Saturday, January 6, 2007
The convictions of former Westar executives David Wittig and Douglas Lake were overturned by the Tenth Circuit in what can only be described as a stinging rebuke to the government's theory that they committed fraud. The opinion in United States v. Lake (here) states that the alleged "far-reaching scheme to milk the company for all they could through a pattern of fraud and deceit . . . hung by a thin legal thread." The Tenth Circuit summarized the weakness of the government's central wire fraud counts that were based on the transmission of false information to the SEC:
Despite the scope of the alleged fraudulent scheme, all the counts of the indictment depended on proving the efforts of the defendants to conceal from the United States Securities and Exchange Commission (SEC) their personal use of corporate aircraft. The attempt to prove concealment was flawed, however, because the government produced no evidence that the defendants failed to comply with SEC regulations governing the reporting of such personal use and the jury was never instructed regarding the SEC’s reporting requirements.
The government alleged that the reports were deceptive because they failed to disclose the great value to the defendants (about $1 million each) of their personal use of corporate aircraft. But SEC regulations require reporting only the additional cost to the corporation incurred as a result of the corporate officer’s personal travel, and then only if the total additional cost exceeds a certain threshold per year for the officer. The government offered no evidence that the additional cost to Westar of either defendant’s personal travel ever exceeded this threshold; indeed, it offered no evidence of the additional cost to Westar for any of the personal trips. Therefore, the jury could not possibly determine that the reports, which disclosed no personal travel by the defendants, were false.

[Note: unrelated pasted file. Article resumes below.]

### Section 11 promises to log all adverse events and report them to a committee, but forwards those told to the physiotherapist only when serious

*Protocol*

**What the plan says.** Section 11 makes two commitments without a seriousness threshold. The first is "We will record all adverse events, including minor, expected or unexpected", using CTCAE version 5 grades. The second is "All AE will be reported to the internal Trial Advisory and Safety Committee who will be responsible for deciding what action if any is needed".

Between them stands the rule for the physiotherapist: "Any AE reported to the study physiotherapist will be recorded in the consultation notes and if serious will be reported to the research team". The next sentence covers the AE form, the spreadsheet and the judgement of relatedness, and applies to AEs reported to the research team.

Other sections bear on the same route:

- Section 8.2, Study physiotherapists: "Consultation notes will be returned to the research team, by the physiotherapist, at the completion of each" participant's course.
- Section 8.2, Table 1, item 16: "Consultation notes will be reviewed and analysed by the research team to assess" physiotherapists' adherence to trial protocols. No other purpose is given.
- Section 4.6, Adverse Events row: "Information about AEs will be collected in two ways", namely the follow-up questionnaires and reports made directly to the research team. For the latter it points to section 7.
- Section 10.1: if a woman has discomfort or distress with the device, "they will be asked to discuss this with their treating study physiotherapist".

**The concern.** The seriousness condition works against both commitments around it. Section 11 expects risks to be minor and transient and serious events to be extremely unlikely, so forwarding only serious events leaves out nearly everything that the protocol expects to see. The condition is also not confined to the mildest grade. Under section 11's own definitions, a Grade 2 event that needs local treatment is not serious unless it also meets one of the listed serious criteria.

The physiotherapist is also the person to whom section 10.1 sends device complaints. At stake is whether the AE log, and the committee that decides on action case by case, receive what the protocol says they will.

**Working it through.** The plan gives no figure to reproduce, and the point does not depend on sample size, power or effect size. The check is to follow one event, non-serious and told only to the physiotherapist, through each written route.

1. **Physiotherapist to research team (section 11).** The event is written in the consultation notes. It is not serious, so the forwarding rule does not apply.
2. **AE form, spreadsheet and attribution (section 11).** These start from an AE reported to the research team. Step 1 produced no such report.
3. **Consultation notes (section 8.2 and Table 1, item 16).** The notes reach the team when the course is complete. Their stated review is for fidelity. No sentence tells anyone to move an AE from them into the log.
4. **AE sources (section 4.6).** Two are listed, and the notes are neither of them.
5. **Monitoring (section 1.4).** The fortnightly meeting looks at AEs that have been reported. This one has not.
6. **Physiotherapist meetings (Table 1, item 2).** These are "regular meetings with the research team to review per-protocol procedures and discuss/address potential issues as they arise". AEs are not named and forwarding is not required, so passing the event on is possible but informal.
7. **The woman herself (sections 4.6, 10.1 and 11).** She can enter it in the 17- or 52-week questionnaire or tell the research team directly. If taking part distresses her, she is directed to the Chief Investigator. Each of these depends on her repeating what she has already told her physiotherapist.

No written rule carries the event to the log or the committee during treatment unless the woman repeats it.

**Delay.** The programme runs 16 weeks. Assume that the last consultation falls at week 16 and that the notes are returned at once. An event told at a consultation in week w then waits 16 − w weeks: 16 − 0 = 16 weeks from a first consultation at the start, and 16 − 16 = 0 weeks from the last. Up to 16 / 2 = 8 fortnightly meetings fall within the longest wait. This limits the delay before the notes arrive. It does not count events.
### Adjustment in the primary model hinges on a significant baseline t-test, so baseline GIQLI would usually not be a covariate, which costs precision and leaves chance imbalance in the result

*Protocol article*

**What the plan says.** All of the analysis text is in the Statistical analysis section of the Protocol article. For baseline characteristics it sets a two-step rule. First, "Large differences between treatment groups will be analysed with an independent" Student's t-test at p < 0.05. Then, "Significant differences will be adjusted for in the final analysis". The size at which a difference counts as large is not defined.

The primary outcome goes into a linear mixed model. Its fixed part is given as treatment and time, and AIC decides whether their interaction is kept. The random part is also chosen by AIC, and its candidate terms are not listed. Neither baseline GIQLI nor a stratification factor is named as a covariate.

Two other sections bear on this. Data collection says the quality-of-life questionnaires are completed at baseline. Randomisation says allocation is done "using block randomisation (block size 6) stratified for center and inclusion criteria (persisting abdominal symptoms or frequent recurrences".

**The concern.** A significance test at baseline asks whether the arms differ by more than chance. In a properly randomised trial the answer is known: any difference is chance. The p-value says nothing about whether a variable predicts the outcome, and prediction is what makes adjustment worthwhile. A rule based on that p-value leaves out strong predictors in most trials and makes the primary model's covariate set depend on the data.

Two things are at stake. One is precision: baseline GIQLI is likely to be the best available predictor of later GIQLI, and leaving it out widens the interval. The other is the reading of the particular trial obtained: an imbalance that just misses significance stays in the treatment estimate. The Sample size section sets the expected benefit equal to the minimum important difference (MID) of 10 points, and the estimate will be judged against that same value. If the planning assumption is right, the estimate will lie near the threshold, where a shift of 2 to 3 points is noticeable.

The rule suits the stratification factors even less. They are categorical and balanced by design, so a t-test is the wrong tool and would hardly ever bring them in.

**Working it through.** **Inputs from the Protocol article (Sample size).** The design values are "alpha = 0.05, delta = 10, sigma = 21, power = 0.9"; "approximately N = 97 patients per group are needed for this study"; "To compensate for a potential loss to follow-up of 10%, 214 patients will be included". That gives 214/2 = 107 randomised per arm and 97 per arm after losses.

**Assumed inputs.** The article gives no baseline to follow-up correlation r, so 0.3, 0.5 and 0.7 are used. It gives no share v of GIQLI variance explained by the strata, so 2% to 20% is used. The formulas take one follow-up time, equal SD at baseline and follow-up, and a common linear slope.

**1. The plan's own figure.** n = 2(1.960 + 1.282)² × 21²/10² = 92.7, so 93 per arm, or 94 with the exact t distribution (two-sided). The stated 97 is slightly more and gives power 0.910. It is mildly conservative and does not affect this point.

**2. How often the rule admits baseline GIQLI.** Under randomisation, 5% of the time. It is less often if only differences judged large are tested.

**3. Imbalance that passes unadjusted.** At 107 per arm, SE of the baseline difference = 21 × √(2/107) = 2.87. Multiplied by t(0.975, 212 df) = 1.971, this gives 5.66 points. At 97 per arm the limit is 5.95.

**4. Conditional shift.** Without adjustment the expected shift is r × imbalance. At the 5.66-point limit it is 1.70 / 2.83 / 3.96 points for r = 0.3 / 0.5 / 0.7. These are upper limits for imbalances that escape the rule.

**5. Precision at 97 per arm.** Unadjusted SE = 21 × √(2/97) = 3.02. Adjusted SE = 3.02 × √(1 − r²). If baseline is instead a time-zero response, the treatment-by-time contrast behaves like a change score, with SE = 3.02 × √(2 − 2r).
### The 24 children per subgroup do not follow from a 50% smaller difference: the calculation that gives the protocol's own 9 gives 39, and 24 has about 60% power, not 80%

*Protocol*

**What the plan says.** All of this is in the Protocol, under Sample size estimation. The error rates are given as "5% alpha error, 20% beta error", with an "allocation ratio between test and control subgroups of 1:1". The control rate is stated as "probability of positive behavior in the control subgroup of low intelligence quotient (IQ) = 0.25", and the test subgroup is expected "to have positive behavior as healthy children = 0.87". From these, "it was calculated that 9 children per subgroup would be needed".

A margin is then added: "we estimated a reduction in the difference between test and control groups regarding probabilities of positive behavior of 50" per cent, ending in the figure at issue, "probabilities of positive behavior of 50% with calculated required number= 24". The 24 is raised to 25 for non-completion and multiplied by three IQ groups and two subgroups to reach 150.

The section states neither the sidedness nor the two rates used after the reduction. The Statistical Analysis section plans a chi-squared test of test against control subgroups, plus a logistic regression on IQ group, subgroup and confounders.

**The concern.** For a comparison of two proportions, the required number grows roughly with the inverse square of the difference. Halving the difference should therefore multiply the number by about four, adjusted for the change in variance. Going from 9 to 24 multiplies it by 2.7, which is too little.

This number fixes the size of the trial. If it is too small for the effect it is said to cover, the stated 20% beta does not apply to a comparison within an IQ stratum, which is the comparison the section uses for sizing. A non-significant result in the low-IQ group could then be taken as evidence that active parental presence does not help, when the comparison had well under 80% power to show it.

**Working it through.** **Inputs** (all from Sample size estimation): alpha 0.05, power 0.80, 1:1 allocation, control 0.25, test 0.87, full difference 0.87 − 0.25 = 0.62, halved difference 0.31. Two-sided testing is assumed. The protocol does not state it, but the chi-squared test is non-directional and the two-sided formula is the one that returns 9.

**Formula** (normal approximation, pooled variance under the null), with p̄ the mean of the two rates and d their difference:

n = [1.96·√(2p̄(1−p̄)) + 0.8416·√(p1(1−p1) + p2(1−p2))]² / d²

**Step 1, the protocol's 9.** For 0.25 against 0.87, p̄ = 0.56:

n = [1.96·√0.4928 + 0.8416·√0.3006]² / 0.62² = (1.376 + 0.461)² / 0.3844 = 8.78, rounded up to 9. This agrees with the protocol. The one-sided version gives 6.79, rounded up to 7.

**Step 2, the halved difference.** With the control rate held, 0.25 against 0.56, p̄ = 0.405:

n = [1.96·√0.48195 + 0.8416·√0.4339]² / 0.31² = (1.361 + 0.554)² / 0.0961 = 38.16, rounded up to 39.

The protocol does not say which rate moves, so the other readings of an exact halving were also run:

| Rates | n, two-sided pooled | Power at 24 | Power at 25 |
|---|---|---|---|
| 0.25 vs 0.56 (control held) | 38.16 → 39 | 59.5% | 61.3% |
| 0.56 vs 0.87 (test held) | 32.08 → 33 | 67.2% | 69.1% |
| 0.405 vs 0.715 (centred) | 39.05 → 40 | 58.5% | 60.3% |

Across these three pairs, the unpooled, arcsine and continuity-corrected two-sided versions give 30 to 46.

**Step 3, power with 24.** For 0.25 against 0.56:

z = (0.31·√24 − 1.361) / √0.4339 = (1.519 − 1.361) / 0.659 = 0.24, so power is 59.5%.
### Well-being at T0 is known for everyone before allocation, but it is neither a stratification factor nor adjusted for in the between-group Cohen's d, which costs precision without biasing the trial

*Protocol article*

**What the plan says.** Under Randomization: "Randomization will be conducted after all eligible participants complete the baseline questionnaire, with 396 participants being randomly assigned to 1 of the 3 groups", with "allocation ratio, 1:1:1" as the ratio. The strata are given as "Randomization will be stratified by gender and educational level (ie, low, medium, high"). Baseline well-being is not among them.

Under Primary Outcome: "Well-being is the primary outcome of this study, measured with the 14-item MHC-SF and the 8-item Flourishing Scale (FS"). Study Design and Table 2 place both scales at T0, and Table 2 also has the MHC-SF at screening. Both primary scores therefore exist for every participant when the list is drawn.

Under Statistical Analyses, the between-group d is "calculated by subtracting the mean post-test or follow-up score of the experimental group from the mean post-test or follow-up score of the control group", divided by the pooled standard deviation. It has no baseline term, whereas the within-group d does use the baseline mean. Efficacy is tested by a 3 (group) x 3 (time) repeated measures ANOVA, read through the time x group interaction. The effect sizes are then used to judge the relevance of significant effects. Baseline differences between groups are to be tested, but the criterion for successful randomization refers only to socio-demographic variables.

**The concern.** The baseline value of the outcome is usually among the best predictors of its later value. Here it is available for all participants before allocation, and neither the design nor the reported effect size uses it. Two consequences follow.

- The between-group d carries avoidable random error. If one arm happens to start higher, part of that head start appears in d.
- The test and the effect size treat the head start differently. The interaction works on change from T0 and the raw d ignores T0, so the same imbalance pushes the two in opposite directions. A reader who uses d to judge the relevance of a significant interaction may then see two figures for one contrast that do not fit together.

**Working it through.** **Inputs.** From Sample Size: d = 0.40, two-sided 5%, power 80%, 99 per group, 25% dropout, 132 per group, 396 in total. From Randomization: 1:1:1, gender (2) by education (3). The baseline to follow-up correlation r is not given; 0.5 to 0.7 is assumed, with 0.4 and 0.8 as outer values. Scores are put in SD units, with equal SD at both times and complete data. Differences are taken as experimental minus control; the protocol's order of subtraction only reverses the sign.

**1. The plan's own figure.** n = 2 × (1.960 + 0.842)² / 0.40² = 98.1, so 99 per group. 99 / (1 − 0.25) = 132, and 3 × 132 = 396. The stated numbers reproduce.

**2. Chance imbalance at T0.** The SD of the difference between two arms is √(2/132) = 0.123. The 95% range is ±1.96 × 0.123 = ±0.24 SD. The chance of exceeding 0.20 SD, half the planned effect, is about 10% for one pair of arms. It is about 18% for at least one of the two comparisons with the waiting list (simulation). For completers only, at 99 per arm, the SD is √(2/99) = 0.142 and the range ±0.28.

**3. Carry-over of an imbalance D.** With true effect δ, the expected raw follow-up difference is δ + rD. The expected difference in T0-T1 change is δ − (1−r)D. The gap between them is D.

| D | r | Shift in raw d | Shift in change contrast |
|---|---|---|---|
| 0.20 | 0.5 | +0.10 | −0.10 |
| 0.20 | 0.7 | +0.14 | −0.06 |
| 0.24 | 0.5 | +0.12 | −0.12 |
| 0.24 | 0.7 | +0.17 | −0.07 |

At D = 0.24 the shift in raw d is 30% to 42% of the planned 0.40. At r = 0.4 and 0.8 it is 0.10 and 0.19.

The Tenth Circuit reversed money laundering charges based on the wire fraud, and also reversed convictions for conspiracy and circumventing the SEC's internal control provisions because of a faulty jury instruction. Most importantly for Wittig and Lake, the court's conclusion that the government did not introduce sufficient evidence to prove the wire fraud counts means that those charges cannot be retried under the Double Jeopardy Clause because the reversal, if it stands, means that the defendants should have been found not guilty by the jury, a decision that bars any future proceedings. The conspiracy and circumvention charges, however, can be retried if the government so chooses, although the loss of the wire fraud counts might make it more difficult to win a retrial because prosecutors may not be able to allege the circumvention was part of a broader fraudulent scheme. The appellate court did reject the defendants' request to reassign the case to another district court judge if there is a retrial because of alleged bias.
Although overshadowed by the Enron and WorldCom prosecutions that took place around the same time, the trials of Wittig and Lake -- the first proceeding ended in a mistrial -- had all the hallmarks of the use of criminal rather than civil charges against corporate executives for their alleged excesses and abuse of office. In many ways, the Westar prosecution was similar to the New York state prosecution of former Tyco CEO Dennis Kozlowski and CFO Mark Swartz, charged with taking stealing company funds for not properly disclosing their inflated pay. Wittig and Lake received eighteen- and fifteen-year sentences, respectively, and Wittig had begun serving his sentence, but presumably will be released while the government decides what to do next in the case.
Needless to say, the Tenth Circuit's decision is likely to be featured prominently in the appellate brief of former Enron CEO Jeffrey Skilling, who is gearing up for his appeal. As the reversals pile up in high-profile corporate cases (Andersen, Quattrone, Enron Nigerian Barge), will the government reassess its approach to pursuing CEOs and other high ranking executives by using criminal charges only in the clearest cases of fraud? (ph)